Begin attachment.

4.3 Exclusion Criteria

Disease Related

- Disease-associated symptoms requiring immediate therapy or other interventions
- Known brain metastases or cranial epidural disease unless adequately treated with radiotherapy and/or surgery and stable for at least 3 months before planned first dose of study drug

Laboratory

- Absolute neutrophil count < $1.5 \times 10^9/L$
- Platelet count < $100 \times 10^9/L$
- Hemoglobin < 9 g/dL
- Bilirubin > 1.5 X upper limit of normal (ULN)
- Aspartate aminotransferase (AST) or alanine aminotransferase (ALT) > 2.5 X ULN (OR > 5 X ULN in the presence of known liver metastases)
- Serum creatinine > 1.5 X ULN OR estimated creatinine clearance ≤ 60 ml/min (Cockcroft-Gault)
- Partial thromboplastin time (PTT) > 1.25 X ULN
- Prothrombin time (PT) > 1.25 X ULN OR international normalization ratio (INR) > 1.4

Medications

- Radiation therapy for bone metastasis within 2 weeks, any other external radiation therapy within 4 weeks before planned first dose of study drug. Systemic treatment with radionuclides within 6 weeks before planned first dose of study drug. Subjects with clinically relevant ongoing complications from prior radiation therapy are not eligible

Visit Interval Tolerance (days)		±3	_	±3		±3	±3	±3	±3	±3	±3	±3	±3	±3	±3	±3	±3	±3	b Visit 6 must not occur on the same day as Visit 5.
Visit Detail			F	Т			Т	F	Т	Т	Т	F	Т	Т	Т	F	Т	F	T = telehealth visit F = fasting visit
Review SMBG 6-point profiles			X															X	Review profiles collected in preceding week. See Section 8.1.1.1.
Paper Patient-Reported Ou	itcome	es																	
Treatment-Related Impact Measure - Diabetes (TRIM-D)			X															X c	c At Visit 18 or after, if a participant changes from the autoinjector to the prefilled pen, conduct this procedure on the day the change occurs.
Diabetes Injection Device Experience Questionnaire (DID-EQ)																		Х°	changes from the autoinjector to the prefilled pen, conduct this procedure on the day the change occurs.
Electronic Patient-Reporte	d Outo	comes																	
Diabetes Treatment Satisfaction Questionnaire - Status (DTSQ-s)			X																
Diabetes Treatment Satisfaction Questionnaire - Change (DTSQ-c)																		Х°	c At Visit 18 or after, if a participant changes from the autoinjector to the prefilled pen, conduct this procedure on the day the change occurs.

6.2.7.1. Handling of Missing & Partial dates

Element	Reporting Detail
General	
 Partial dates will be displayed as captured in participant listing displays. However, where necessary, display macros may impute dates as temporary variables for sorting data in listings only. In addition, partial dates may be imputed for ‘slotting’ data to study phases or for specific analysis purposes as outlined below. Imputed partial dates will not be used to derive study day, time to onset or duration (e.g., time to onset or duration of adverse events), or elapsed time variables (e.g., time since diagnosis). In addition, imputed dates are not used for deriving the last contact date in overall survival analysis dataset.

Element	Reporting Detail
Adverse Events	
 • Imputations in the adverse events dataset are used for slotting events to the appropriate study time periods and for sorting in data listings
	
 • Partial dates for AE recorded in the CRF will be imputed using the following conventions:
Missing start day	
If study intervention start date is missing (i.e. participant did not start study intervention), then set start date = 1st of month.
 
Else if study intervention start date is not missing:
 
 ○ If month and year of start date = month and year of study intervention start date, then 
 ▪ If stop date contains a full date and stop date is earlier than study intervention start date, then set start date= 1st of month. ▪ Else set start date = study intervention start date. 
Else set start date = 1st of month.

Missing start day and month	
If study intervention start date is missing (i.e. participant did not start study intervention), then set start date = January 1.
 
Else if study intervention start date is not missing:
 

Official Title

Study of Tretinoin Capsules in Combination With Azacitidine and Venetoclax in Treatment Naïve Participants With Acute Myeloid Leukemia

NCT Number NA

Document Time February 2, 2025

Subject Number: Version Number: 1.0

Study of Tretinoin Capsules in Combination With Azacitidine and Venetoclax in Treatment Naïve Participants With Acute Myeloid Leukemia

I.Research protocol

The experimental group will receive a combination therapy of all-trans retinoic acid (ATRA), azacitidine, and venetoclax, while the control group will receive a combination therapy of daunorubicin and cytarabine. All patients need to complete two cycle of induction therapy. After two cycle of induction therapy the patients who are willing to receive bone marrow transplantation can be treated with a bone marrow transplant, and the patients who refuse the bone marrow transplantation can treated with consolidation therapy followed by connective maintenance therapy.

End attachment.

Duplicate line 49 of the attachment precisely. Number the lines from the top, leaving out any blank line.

The experimental group will receive a combination therapy of all-trans retinoic acid (ATRA), azacitidine, and venetoclax, while the control group will receive a combination therapy of daunorubicin and cytarabine. All patients need to complete two cycle of induction therapy. After two cycle of induction therapy the patients who are willing to receive bone marrow transplantation can be treated with a bone marrow transplant, and the patients who refuse the bone marrow transplantation can treated with consolidation therapy followed by connective maintenance therapy.